AMD Announces Ryzen 5 Lineup: Hex-Core from $219, Available April 11th
See the original posting on Anandtech
As part of our initial Ryzen 7 review, AMD also teased the presence of two more elements to the Ryzen lineup, specifically Ryzen 5 and Ryzen 3, both aiming at a lower cost market and allowing AMD to sell some of the silicon that didn’t quite make it to the Ryzen 7 lineup. Today is the official announcement for Ryzen 5, featuring four processors in hex-core and quad-core formats, all with Simultaneous Multi-Threading (SMT) and all using the same AM4 platform as Ryzen 5.
Whereas Ryzen 7 was AMD’s main attack on high-performance x86 and a shot across the bow against Intel’s high-end desktop platform, Ryzen 5 is targeted more at mainstream users. The goal here is that where Intel has four cores with no hyperthreading, AMD can provide six cores with SMT, effectively offering three times as many threads for the same price and potentially smashing any multithreaded workload.
Without further ado, here is where the Ryzen families stand:
|AMD Ryzen 7 SKUs|
|Ryzen 7 1800X||8/16||3.6/4.0||+100||16 MB||95 W||$499||–|
|Ryzen 7 1700X||8/16||3.4/3.8||+100||16 MB||95 W||$399||–|
|Ryzen 7 1700||8/16||3.0/3.7||+50||16 MB||65 W||$329||Spire
|AMD Ryzen 5 SKUs|
|Ryzen 5 1600X||6/12||3.6/4.0||+100||16 MB||95 W||$249||–|
|Ryzen 5 1600||6/12||3.2/3.6||+100||16 MB||65 W||$219||Spire|
|Ryzen 5 1500X||4/8||3.5/3.7||+200||16 MB||65 W||$189||Spire|
|Ryzen 5 1400||4/8||3.2/3.4||+50||8 MB||65 W||$169||Stealth|
Traditionally we are used to a part with fewer cores having a higher clock frequency, however perhaps due to the voltage scaling of the design, we see a matched Ryzen 5 1600X in frequency to the Ryzen 7 1800X, but the rest of the Ryzen 5 family are offered at a lower TDP instead.
All the Ryzen 5 parts are unlocked, similar to the Ryzen 7 parts, and all four exhibit some movement in XFR mode, with the 1500X offering +200 MHz depending on the cooler used. AMD is going to offer some of these SKUs with their redesigned Wraith coolers:
It is worth noting that the Wraith Spire for Ryzen 5 will not have RGB lighting, whereas the Wraith Spire for Ryzen 7 does use an RGB ring. OEMs will be able to use the higher-end Wraith Max stock cooler for their pre-built systems. AMD stated that at present, there are no plans to bring the Wraith coolers to retail as individual units, however they will keep track of how many users want them as individual items and regularly approach the issue internally.
To clarify some initial confusion, AMD has given me official TDP support numbers for the coolers. The entry level Wraith Stealth is 65W, the Wraith Spire is 65W for high-ambient conditions (AMD states this might be considered an ’80W’ design in low-ambient), and the Wraith Max is 95W for OEM builds using Ryzen 7 95W parts.
All the Ryzen 5 parts will support DDR4 ECC and non-ECC memory, and the memory support is the same as Ryzen 7, and will depend on how many modules and the types of modules being used. Recently companies like ADATA announced official support for AM4, as some users have found that there were memory growing pains when Ryzen 7 was launched.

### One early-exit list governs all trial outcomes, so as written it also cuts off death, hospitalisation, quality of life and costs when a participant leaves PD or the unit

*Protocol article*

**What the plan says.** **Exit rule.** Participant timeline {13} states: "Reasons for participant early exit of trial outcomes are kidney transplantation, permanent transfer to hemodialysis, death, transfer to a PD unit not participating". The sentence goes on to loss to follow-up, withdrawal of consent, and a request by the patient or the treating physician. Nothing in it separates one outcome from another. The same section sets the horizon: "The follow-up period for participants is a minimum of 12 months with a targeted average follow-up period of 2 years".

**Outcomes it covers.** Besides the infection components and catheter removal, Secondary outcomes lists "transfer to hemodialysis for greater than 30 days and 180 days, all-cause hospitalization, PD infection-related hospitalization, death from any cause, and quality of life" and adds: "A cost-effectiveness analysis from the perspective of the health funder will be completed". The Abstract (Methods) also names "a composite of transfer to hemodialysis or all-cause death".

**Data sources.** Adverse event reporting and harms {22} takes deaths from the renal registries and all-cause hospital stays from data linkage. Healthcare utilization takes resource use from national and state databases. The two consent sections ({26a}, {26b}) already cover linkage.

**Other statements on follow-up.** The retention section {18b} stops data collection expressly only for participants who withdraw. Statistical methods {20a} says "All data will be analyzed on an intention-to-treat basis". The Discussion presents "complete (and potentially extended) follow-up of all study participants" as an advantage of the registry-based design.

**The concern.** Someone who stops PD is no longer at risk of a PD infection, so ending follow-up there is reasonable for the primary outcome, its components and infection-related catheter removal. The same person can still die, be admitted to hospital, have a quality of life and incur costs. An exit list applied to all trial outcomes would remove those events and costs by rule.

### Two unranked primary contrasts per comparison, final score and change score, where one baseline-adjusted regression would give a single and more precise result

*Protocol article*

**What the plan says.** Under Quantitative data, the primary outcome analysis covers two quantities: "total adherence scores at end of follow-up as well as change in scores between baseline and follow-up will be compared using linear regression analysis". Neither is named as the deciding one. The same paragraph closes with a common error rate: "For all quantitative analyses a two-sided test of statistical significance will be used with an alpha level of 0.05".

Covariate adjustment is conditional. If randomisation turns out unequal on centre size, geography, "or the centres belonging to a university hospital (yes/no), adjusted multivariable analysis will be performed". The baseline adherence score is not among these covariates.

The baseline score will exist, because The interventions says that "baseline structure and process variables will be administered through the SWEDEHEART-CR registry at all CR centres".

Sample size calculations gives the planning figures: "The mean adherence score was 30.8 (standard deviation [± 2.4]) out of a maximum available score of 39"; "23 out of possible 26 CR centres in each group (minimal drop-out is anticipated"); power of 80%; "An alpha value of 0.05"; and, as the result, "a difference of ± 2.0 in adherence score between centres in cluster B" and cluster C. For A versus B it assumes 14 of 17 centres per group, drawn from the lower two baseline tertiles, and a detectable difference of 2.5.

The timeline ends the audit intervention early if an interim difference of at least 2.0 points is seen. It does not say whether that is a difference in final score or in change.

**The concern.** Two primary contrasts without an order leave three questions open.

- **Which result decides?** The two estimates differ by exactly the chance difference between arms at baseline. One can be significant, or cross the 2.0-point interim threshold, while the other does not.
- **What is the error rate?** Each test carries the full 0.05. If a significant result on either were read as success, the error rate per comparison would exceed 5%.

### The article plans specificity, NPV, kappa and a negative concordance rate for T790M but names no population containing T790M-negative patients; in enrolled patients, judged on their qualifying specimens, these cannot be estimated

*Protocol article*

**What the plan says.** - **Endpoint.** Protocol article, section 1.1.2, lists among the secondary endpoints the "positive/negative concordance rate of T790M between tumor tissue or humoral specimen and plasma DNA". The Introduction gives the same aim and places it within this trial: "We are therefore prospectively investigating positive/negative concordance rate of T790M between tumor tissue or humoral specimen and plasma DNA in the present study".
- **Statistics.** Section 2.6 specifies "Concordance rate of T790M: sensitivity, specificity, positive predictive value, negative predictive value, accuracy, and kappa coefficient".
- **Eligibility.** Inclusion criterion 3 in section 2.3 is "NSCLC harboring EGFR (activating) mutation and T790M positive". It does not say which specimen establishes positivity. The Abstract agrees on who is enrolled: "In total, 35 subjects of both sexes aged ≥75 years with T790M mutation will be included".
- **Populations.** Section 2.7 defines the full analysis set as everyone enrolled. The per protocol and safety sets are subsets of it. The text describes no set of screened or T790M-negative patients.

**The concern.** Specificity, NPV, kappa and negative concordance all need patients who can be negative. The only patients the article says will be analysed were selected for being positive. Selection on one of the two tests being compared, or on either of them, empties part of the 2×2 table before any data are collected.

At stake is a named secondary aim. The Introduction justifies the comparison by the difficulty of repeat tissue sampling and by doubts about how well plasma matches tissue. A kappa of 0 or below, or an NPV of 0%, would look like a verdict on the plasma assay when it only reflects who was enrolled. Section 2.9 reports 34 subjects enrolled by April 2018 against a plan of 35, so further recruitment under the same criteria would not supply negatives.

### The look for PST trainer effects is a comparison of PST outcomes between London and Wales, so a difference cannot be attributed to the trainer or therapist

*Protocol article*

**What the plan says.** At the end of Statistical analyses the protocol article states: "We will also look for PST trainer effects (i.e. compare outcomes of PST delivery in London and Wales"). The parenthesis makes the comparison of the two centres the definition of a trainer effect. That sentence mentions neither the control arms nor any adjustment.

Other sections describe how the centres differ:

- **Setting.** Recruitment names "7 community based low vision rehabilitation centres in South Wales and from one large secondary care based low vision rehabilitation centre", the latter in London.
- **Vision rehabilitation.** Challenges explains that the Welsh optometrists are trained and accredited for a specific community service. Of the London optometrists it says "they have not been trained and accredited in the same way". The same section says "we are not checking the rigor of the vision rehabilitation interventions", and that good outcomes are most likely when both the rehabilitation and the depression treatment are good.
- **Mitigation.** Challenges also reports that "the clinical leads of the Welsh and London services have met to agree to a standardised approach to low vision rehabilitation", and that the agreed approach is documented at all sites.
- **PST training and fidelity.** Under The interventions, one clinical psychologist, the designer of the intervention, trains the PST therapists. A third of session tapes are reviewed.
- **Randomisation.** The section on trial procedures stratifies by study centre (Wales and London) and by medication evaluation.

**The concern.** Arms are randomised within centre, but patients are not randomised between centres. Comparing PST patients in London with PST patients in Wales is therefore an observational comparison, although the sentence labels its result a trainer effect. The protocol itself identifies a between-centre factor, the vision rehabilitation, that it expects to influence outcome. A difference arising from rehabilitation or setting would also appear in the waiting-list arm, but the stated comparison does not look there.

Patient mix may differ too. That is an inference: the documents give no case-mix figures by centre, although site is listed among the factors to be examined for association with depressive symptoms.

Platform support for Ryzen 5, relating to PCIe lanes and chipset configurations, is identical to Ryzen 7. Each CPU offers sixteen PCIe 3.0 lanes for graphics, along with four lanes for a chipset and four lanes for storage. Chipsets can then offer up to eight PCIe 2.0 lanes which can be bifurcated up to x4 (AMD GPUs can use chipset lanes for graphics as well, however at reduced bandwidth and additional latency).
The high-end Ryzen 5 1600X, at $249, is a shoe-in to compete against Intel’s i5-7600K at $242. Intel’s CPU is based on the Kaby Lake microarchitecture, and we’ve already shown in the Ryzen 7 review that by comparison Ryzen is more circa Broadwell, which is two generations behind. AMD won’t win much when it comes to single-threaded tests here, but the multi-threaded situation is where AMD shines.
|Comparison: Ryzen 5 1600X vs Core i5-7600K|
Ryzen 5 1600X
|6 / 12||Cores/Threads||4 / 4|
|3.6 / 4.0 GHz||Base/Turbo||3.8 / 4.2 GHz|
|16||PCIe 3.0 Lanes||16|
|16 MB||L3 Cache||6 MB|
|95 W||TDP||91 W|
Here we have twelve threads against four, at a 95W TDP compared to a 91W TDP (the 1600 is 65W, which looks better on paper). It is expected that for situations where a compute workload can scale across cores and threads that the AMD chip will wipe the floor with the competition. For more generic office workloads, it will interesting to see where the marks fall.
On the quad-core parts, there are several competitive points to choose from. The AMD Ryzen 5 1500X, at $189, sits near Intel’s Core i5-7500 at $192. This would be a shootout of a base quad-core versus a quad-core with hyperthreading.
|Comparison: Ryzen 5 1500X vs Core i5-7500|
Ryzen 5 1500X
|4 / 8||Cores/Threads||4 / 4|